“All along, I had two things in mind—the closest chemist shop and the inhaler in my backpack on standby,” he says.
Getting to the top was a liberating moment. On his return to base in Bengaluru, he took up horse riding, and, after a few other hikes with the Bangalore Mountaineering Club, eventually signed up for a trek to the Everest Base Camp in 2010. It was love at first sight and the juvenile plan then was to come back and climb Everest—with little idea of what it would actually entail. He enrolled in a basic mountaineering course at HMI in December 2011 to take one step closer to his target.
The following year, he went to Kilimanjaro in Tanzania, where he first heard of the Seven Summits.
“Every year, I would first take stock of the funds on hand, the mountain I could climb, and buy a new inhaler. It was empowering to know that I made it up those mountains without using it,” he says. That confidence took him up Denali in Alaska in June 2014 alongside a few climbers—Siddhanta claims it was one of the fastest unguided ascents by an Indian. With Elbrus, Aconcagua and Mt Blanc ticked off the list, he set his eyes on Everest.
“Raising money was a task and I owe my alma mater for their support (they donated money for the climb and have been supporting him since). And then the earthquake struck in 2015 and all expeditions were cancelled that year,” he says.
“I was insensitive to the situation at first, since so much was at stake and I still wanted to climb. But amid the rubble at the Base Camp, I came across a book, Dead Or Alive. And I didn’t know if the person who had been reading it was dead or alive. That day I realized that the greatest gift was to be alive,” Siddhanta says.
Once he got home, he realized he had EMIs to pay and no job, since he had quit his job at a tech firm in Bengaluru when his leave request was rejected. Somehow, he put together the money and returned to make a successful ascent of Everest in 2016. The celebrations were dampened, though, after the death of three fellow climbers from Kolkata.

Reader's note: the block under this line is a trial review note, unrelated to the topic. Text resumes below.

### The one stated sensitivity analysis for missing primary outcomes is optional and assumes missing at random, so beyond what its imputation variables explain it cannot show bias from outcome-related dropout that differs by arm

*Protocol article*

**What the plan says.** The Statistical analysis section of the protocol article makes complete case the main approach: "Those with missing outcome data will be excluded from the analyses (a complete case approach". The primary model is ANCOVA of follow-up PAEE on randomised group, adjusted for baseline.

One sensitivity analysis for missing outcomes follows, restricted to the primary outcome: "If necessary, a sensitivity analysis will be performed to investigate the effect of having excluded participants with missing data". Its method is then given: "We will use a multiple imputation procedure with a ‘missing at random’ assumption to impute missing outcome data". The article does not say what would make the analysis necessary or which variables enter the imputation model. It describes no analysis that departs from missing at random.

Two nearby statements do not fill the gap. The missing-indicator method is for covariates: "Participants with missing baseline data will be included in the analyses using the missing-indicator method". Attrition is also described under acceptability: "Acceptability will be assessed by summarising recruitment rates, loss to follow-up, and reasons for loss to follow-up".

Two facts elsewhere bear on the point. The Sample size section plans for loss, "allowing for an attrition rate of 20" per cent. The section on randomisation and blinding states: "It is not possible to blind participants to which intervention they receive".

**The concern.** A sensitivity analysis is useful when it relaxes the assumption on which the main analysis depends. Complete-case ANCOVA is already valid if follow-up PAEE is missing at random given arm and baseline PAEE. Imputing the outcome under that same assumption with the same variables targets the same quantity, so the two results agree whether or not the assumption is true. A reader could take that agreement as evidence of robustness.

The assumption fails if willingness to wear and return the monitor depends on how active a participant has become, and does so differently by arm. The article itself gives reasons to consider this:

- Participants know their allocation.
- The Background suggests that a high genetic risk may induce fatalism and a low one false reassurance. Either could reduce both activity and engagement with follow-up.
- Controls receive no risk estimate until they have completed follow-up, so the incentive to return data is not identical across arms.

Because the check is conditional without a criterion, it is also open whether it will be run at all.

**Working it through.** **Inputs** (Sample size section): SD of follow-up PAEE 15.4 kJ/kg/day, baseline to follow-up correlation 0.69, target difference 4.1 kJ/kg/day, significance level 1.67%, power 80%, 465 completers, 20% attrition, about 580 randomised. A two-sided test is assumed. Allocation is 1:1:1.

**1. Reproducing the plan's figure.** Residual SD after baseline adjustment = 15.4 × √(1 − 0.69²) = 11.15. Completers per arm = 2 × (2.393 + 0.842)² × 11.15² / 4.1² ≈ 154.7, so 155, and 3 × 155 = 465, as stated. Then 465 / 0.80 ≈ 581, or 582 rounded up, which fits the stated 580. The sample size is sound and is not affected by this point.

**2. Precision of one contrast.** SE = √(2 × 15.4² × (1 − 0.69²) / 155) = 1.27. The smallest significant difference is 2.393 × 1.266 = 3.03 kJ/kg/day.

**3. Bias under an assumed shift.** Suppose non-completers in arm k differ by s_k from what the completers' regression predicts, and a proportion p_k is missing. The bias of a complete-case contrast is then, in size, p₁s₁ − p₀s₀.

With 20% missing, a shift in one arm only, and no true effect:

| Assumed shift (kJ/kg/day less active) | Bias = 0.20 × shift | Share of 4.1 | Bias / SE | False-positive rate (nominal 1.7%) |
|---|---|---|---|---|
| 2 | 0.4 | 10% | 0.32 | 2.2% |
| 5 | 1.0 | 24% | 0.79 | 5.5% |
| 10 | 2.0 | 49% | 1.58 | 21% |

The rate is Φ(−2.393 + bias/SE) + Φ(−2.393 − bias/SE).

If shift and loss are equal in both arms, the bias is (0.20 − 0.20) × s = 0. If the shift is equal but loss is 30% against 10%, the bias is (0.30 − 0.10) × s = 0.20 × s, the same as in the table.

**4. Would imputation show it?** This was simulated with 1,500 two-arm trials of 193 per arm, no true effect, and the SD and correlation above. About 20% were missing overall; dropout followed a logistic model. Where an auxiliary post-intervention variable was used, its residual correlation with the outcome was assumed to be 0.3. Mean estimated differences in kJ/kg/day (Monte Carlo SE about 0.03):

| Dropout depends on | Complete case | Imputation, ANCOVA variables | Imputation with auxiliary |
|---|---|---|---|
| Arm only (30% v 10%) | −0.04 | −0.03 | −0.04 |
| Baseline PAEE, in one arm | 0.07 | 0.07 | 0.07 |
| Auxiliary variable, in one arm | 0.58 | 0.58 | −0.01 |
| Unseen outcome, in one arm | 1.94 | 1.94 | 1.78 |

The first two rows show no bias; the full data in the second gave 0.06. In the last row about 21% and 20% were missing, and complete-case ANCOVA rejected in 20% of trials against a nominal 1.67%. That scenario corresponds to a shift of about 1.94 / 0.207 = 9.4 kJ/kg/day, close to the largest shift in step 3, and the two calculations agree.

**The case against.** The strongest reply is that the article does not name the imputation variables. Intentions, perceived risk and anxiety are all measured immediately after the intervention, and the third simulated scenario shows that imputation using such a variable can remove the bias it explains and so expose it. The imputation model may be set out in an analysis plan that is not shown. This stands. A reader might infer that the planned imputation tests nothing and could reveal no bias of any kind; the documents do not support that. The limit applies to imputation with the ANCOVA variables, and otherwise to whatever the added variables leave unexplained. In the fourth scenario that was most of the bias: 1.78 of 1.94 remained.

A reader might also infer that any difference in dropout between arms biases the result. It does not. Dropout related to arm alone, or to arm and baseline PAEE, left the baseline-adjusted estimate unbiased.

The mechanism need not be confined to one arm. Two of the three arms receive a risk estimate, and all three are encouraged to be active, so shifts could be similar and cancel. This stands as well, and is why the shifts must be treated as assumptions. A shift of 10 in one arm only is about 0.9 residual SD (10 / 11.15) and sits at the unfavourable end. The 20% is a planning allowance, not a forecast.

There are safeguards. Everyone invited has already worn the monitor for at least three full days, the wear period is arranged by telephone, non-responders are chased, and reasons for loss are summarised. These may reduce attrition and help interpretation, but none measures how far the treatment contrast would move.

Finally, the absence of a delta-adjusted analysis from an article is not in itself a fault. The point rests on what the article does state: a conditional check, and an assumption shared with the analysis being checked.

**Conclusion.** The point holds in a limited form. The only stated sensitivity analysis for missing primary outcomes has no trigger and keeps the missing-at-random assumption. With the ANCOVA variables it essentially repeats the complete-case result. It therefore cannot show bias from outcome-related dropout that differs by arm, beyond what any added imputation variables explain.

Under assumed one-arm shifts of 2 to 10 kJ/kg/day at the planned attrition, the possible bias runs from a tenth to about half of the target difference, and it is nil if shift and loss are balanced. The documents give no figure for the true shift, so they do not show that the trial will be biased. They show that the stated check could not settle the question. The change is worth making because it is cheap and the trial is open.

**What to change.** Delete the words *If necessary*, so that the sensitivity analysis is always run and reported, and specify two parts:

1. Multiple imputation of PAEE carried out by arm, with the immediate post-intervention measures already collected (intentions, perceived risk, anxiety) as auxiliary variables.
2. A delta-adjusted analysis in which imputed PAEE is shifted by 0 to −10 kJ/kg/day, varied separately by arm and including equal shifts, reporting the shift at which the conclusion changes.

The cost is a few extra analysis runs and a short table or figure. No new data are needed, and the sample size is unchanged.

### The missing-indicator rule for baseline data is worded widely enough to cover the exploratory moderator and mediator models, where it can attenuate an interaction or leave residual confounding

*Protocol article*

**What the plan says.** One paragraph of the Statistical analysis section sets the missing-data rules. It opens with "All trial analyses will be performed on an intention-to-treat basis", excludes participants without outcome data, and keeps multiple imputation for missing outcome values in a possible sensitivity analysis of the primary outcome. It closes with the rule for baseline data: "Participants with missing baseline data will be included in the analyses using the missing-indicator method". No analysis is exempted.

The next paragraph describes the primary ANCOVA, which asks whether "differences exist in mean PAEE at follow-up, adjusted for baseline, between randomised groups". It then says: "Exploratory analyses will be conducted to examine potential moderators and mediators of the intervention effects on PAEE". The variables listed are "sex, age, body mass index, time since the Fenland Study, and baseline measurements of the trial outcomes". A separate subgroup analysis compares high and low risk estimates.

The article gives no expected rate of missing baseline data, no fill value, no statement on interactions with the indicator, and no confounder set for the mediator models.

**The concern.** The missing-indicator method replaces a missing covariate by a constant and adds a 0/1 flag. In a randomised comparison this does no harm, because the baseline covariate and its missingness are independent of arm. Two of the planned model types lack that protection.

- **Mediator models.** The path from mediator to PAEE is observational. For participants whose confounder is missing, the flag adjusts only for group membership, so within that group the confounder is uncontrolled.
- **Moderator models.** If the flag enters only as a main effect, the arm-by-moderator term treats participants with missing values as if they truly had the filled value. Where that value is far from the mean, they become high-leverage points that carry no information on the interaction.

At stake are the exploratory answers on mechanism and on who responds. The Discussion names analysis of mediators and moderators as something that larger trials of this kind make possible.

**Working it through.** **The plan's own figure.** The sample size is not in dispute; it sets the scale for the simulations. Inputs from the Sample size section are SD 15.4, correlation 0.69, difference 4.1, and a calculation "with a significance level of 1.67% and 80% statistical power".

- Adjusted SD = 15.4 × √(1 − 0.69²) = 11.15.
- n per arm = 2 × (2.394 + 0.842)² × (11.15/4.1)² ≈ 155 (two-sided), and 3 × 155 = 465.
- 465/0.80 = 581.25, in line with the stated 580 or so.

On his first visit to Antarctica in December 2017, he climbed the Vinson Massif that earned him the Seven Summits. He then set off on the chase to claim the volcanoes on the other list, as well as the record that came with this.
And on his next visit to the seventh continent, Siddhanta entered the record books yet again after his climb up Sidley. “It was a proud moment to see the Indian flag there, really special and I felt like I was the chosen one to make it there,” he says.
SEVEN SUMMITS (MESSNER LIST)
- Mt Kilimanjaro (5,885m), AFRICA: 29 June 2012; 14 June 2018
- Mt Elbrus (5,642m), EUROPE: 27 June 2013
- Mt Aconcagua (6,962m), S. AMERICA: 13 January 2014
- Mt Denali (6,194m), N. AMERICA: 23 June 2014
- Mt Everest (8,848m), ASIA: 21 May 2016
- Mt Kosciuszko (2,228m), AUSTRALIA: 12 June 2015
- Vinson Massif (4,892m), ANTARCTICA: 15 December 2017
SEVEN VOLCANIC SUMMITS
- Mt Kilimanjaro (5,885m), AFRICA: 29 June 2012 and 14 June 2018
- Mt Elbrus (5,642m) EUROPE: 27 June 2013
- Mt Ojos Del Salado (6,893m), S. AMERICA: 15 January 2018
- Mt Damavand (5,609m), ASIA: 10 September 2018
- Mt Giluwe (4,367m), OCEANIA: 9 November 2018
- Mt Pico De Orizaba (5,638m), N. AMERICA: 5 December 2018
- Mt Sidley (4,285m), ANTARCTICA: 15 January 2019